Food experts reveal the foods that are the most likely to give you food poisoning plus tips on how to avoid getting sick.
Foods that could make you sick
Nearly everyone has had food poisoning at least once. Every year, about one in six Americans will get sick from a contaminated meal, according to the Centers for Disease Control and Prevention (CDC). Food poisoning can even be life-threatening, though the common symptoms tend to be cramping, diarrhea, and vomiting. Not fun.
You know that undercooking poultry or ground beef can raise your risk, but there are other foods that can expose you to the bacteria—E. coli, listeria, and salmonella and more—that can have you retching. We spoke with food experts who revealed the unexpected foods that can give you food poisoning, and how to avoid them. You may also want to check out the 7 signs of food poisoning everyone should know.
1. Sunny-side-up eggs
What’s not to love about an oozy egg, especially over biscuits and gravy or a corned beef hash? Potential salmonella infection, that’s what. Salmonella is among the most common causes of food poisoning. It can turn up in your egg courtesy of an infected laying hen.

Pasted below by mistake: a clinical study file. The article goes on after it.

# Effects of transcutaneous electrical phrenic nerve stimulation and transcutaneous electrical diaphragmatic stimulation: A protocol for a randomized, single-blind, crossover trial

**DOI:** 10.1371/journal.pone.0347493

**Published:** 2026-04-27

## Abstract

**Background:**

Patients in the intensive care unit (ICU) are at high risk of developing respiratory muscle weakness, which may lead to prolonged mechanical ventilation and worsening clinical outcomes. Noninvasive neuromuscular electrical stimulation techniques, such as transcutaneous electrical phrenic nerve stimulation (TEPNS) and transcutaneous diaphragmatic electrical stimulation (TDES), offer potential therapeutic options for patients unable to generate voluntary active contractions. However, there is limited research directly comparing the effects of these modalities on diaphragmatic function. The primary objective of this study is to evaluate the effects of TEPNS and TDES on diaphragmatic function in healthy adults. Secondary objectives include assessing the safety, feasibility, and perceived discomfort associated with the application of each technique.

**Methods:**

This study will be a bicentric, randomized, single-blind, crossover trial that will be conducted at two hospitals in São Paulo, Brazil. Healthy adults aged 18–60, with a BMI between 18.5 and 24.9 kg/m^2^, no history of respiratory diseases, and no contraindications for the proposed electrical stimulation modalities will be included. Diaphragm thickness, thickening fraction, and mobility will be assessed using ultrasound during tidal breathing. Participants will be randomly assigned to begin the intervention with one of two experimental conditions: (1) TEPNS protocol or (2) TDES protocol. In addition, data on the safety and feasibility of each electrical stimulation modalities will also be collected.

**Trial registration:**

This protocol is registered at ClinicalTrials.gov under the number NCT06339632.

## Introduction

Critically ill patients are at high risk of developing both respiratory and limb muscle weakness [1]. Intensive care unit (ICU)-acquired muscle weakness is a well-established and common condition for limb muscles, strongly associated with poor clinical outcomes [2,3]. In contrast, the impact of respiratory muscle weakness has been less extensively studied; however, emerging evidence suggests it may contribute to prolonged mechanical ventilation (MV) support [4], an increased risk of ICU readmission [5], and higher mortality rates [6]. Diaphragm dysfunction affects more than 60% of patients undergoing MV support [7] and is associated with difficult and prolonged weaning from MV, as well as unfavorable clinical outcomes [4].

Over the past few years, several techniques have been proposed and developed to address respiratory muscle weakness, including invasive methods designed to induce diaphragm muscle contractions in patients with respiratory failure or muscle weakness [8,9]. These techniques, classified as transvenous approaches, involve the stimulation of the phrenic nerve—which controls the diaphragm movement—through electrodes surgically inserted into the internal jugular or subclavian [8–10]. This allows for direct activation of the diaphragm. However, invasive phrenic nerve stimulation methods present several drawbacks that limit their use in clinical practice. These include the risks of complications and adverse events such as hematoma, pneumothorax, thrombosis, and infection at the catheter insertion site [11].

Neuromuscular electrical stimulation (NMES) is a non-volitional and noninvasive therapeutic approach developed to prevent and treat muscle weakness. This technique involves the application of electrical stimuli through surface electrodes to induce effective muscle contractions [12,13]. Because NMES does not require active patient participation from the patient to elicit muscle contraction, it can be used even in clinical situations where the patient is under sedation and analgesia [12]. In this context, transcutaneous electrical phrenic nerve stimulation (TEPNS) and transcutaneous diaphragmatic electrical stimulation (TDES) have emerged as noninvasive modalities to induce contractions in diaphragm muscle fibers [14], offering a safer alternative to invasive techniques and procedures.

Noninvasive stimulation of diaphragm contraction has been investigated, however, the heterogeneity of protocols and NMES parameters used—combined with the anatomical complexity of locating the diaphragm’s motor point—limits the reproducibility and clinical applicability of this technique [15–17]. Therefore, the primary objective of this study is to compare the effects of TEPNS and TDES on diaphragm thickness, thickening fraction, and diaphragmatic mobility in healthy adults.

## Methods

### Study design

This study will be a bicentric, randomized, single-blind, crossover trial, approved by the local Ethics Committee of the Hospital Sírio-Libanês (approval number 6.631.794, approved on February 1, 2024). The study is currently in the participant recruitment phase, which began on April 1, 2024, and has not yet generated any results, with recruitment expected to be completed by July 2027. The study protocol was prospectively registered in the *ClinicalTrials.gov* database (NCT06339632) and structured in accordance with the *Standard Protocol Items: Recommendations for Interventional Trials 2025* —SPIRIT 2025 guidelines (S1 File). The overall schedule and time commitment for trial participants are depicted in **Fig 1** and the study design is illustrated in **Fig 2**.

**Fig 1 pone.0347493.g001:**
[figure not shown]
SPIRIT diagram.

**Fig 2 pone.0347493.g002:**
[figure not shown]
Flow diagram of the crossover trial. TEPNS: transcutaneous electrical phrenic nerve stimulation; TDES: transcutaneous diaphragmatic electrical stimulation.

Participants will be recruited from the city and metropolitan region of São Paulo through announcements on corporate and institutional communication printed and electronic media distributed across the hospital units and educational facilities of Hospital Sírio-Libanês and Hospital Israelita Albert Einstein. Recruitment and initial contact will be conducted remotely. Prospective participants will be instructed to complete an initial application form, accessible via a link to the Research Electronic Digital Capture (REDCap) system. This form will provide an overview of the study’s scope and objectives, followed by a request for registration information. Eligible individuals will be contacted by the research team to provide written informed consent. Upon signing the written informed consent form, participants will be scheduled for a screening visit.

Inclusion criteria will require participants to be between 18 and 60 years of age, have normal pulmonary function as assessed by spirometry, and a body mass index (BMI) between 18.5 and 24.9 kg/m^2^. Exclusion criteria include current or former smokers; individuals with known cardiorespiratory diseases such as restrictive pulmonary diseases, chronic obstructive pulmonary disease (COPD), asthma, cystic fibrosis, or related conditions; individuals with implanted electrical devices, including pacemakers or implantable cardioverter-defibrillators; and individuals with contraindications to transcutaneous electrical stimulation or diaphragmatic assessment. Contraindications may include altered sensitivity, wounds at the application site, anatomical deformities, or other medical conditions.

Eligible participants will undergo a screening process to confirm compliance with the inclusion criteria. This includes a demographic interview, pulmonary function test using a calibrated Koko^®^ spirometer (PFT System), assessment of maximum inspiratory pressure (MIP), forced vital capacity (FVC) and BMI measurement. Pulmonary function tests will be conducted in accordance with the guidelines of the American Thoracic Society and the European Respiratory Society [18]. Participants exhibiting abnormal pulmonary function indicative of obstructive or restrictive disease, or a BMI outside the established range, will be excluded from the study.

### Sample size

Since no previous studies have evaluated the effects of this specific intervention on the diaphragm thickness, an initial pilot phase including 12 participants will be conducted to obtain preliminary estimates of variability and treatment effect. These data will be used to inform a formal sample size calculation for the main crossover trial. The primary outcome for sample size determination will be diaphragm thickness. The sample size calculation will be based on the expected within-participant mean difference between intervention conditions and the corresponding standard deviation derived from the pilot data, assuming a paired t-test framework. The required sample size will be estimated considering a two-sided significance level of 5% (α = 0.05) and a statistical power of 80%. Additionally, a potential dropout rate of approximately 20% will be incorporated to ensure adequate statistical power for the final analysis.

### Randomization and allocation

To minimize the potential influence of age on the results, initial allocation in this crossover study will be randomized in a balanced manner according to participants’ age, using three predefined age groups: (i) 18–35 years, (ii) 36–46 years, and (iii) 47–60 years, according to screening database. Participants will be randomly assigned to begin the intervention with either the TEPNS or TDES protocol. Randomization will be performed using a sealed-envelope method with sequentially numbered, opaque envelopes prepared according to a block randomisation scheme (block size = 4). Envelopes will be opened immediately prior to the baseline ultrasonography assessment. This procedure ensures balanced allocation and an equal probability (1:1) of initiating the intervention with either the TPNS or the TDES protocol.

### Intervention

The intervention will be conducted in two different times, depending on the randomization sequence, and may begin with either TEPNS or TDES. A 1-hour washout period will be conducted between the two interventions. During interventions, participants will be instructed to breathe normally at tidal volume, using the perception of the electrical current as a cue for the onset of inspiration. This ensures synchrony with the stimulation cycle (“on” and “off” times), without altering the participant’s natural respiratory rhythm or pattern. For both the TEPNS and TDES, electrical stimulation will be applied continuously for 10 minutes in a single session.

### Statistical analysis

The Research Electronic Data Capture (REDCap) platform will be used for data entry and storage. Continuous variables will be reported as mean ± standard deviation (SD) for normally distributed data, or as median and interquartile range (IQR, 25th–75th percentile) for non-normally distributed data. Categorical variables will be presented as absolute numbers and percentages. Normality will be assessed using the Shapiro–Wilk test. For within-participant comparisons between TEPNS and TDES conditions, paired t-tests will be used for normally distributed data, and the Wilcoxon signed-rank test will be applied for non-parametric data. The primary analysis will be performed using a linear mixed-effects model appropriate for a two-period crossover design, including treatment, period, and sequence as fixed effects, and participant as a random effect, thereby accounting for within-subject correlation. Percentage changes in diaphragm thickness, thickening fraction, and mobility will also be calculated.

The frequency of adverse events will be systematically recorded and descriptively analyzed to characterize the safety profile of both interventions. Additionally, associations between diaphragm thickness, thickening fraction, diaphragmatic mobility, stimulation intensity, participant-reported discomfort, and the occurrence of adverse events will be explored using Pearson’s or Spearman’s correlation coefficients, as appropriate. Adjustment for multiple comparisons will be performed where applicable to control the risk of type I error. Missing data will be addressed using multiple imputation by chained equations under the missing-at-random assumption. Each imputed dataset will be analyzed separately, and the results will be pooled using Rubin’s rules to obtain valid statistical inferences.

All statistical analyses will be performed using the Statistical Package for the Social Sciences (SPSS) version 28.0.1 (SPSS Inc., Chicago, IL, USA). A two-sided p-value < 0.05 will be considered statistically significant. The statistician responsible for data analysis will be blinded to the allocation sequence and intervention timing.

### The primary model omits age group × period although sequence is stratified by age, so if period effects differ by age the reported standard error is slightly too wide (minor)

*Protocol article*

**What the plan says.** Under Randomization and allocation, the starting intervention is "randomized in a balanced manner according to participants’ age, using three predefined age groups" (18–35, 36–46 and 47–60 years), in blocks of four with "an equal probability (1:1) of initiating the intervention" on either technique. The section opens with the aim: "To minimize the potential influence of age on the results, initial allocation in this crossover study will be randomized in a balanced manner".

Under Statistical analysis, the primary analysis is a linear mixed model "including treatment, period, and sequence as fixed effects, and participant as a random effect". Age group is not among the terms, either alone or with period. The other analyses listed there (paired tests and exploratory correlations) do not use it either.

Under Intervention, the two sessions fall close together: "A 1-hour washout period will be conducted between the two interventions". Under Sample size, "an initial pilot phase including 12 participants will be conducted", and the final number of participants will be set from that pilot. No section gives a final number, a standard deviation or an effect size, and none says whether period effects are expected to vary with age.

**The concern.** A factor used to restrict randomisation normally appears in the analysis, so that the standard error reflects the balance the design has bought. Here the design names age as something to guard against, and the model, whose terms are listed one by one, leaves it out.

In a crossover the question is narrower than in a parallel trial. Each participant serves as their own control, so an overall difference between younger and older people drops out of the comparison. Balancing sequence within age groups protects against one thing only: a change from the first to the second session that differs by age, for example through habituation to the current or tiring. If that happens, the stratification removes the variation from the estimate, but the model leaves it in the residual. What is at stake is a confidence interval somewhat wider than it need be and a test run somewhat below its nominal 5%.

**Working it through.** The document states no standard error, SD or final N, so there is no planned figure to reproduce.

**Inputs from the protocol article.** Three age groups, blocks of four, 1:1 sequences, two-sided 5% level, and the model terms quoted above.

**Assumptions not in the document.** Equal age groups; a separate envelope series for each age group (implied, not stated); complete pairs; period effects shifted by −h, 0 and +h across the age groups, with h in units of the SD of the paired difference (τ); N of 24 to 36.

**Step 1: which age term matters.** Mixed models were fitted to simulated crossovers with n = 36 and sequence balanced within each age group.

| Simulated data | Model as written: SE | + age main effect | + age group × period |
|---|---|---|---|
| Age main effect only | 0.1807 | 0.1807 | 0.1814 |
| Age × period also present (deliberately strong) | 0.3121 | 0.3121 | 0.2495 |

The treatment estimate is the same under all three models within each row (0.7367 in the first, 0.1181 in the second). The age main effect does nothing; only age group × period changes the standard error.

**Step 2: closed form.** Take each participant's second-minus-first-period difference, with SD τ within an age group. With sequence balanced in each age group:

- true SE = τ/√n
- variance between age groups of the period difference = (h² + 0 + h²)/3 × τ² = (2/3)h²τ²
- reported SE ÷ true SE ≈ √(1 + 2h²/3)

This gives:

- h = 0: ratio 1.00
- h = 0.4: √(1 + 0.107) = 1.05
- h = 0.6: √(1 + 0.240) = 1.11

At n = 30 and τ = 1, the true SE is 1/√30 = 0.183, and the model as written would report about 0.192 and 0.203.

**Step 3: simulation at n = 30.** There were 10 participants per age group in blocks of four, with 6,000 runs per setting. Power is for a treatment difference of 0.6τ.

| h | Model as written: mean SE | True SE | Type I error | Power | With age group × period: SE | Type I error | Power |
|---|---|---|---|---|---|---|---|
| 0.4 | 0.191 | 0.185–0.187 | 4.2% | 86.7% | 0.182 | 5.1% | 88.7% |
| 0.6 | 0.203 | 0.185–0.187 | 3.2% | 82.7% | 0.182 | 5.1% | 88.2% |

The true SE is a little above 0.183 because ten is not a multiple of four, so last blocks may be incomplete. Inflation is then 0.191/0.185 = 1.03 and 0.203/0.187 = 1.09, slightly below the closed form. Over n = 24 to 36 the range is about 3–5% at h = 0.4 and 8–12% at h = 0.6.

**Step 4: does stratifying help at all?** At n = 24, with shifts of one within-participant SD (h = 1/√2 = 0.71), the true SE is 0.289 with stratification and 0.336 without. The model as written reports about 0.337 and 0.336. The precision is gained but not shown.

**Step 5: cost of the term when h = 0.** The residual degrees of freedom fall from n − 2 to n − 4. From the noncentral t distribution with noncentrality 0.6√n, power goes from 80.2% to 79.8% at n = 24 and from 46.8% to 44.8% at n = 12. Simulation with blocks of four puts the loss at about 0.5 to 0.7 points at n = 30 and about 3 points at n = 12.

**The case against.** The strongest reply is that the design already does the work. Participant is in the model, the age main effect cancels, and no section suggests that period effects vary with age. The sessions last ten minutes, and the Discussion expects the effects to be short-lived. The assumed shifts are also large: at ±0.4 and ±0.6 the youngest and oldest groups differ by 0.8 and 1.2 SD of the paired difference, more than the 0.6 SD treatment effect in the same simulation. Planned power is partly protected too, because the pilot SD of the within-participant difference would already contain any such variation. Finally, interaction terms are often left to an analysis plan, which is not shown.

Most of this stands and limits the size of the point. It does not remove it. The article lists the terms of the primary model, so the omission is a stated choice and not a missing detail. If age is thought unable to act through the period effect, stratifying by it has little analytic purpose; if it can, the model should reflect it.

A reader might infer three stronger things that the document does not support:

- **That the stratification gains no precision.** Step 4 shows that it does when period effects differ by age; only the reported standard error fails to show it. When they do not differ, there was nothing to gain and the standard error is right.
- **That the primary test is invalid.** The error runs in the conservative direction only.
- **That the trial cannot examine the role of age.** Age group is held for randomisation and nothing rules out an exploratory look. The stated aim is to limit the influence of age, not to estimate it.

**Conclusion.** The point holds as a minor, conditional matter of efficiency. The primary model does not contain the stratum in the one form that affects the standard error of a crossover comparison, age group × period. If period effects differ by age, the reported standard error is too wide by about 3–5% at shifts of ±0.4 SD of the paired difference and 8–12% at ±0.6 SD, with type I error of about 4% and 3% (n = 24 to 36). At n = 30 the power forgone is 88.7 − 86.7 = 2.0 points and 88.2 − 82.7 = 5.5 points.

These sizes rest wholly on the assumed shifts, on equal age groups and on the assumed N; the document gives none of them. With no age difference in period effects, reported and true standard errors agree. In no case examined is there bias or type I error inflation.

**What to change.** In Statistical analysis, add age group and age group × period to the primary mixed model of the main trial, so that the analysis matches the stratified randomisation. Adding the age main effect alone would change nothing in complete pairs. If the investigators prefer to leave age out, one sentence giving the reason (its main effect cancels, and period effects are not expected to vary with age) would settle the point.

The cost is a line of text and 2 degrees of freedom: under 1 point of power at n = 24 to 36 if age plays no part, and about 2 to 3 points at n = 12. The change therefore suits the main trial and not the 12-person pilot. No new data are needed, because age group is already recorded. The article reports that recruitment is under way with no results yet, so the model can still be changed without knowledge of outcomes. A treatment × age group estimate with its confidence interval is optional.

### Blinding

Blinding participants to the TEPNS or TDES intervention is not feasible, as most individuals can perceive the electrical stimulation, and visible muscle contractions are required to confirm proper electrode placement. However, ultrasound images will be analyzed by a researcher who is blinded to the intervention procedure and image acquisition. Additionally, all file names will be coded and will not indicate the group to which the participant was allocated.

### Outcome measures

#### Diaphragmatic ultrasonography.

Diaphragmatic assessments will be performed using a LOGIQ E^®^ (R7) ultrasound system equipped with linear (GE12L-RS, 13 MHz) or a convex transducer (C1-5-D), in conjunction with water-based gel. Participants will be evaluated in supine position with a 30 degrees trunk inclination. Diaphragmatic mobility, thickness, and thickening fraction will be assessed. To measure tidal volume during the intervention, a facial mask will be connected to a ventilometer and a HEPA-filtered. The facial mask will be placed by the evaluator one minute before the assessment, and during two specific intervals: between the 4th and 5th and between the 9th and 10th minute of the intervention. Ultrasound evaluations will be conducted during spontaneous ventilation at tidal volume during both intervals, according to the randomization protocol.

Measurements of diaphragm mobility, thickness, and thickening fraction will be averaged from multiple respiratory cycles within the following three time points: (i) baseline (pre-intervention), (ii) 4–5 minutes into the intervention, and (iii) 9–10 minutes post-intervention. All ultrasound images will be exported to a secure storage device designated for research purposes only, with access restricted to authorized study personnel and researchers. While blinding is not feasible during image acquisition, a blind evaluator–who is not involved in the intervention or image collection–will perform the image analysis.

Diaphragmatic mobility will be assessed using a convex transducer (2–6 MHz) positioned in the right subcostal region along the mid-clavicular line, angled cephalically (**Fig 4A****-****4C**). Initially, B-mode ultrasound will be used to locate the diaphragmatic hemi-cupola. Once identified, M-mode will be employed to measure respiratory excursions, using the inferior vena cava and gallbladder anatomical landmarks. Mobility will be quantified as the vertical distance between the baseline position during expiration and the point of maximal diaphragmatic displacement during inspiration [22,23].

How to avoid food poisoning: The risk is relatively rare, but if you’re feeding little kids, the elderly, or anyone with a compromised immune system, cook the egg thoroughly to kill off any dangerous bacteria. Opt for hard-boiled, thoroughly scrambled, or over-well eggs. Another option, says Francisco Diez-Gonzalez, PhD, professor and director of the Center for Food Safety at the University of Georgia in Griffin, is pasteurized eggs. The U.S. Department of Agriculture (USDA) has a service that allows you to submit questions about eggs, meat, and poultry and get a response any time of the day or night.
Ground beef, pork, and poultry can be problematic because any pathogens on the surface before its ground ends up getting into all those little nooks and crannies. What’s more, they may escape death, even as the surface areas of the patty look hot and toasty. As with any meat, points out Gravely, “color is not a reliable indicator of doneness.” For example, sometimes beef can look a bit pink, she says, even if it’s cooked to a safe temperature. “And sometimes it can look brown when it’s not a safe temperature.”
How to avoid food poisoning: A food thermometer is a must. Ground beef and pork must be cooked to at least 160° F. Ground turkey—which is particularly tricky because it looks less pink even in its raw state—and chicken should be cooked for 165° F, according to the USDA’s Safe Minimum Cooking Temperature Guidelines. Don’t miss these other common summer BBQ foods that can cause food poisoning, too.
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